… Catch the ball in a cone.

When executing the forehand volley, I like to visualize the position of the hand as if you are trying to catch a ball with a cup. To catch the ball, simply set the cone to the side of your body, tilt the cone open, slightly laying back the wrist, so that the ball remains in the cone after receiving it.

If the cone is facing forward versus slightly up, the ball will simply roll out of the cup onto the court. Guess what happens when your racquet face is square or flat to the ball during the volley? Exactly! With your racquet strings facing the net, a downward angle of deflection is established as the ball pops off the strings, sending the ball into the net. Even if you are a couple of feet away from the net.

When using the continental grip,  your racquet face is slightly open, and the angle of deflection is now up. Which is exactly where you want it because just about every shot coming at you at the net is dropping as it crosses over the net (your opponent is usually trying to keep the ball relatively low and hit with topspin).

This is the main reason why the Eastern forehand grip so ineffective at net—the racquet face is flat at contact. The ball has no lift and therefore easily finds it way into net. And if you reach for the ball attempting meet the ball out front, as many coaches command, your volley will lack stability, lift and spin, and depth.

When you meet the ball out to the side of your body as you transfer your weight, your volleys will simply pop off your racquet with better feel, stability, and control.

Just as your groundstrokes are hit with lift, your volleys require varying degrees of lift over the net. The racquet face must be slightly open, almost allowing you to catch the ball on your racquet strings, propelling it over the net with a very short follow through that ends just ABOVE THE CONTACT POINT. That’s right… Above the contact point, not below it.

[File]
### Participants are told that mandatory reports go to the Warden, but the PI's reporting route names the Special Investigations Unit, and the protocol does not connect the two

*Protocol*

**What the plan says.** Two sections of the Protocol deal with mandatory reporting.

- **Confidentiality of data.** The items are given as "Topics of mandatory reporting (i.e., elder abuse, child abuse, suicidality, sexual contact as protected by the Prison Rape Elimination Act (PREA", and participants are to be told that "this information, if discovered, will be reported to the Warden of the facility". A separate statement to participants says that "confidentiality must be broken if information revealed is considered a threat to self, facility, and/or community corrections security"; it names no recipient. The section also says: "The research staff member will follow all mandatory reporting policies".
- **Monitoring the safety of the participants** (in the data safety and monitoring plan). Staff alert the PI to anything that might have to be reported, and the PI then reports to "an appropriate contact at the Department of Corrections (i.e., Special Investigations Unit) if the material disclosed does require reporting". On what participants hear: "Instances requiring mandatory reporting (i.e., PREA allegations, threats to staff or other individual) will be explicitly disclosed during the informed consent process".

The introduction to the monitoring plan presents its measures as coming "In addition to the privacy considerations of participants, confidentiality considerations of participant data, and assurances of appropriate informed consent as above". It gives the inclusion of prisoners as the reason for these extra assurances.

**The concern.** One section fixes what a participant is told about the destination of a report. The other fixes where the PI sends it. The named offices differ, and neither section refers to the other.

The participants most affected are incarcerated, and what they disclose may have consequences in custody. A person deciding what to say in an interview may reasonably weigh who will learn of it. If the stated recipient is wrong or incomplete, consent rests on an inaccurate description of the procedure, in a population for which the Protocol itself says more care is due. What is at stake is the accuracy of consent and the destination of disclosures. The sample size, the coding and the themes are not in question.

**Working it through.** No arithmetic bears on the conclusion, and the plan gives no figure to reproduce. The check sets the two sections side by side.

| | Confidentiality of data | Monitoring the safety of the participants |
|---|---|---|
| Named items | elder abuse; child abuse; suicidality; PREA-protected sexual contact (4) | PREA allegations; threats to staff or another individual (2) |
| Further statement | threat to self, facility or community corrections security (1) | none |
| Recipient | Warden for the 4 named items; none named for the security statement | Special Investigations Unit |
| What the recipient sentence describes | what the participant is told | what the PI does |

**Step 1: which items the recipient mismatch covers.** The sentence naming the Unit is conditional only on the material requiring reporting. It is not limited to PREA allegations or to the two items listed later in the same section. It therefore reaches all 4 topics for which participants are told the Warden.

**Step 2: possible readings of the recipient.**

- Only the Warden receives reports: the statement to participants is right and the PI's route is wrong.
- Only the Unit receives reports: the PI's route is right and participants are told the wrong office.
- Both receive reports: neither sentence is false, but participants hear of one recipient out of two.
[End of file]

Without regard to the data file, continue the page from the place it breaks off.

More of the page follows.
To control the volley, you will need to control the spin or rotation that has already been applied the ball. In other words, it is easier to control a topspin shot with backspin because when you send back the topspin shot, the ball is spinning in the same direction. The energy has been simply redirected back to the other side of the net.


Control is the key. You are closer to your opponent and to the baseline. You don’t need to accelerate the racquet head at contact but rather to decelerate it.

Ever wonder why many of your attempts to return a heavy topspin ball with heavy topspin results in your shot being a knuckle ball (a ball with very little spin on it) and not solidly struck? It is because you are attempting to reverse or change the direction of the spin and the energy of the ball. It requires more racquet head acceleration and stability.

All volleys should be executed with some type of spin. The only exception is when you standing virtually on top of the net swatting away a volley. Realistically, you don’t get many, if any, of those types of sitters during a match or practice.

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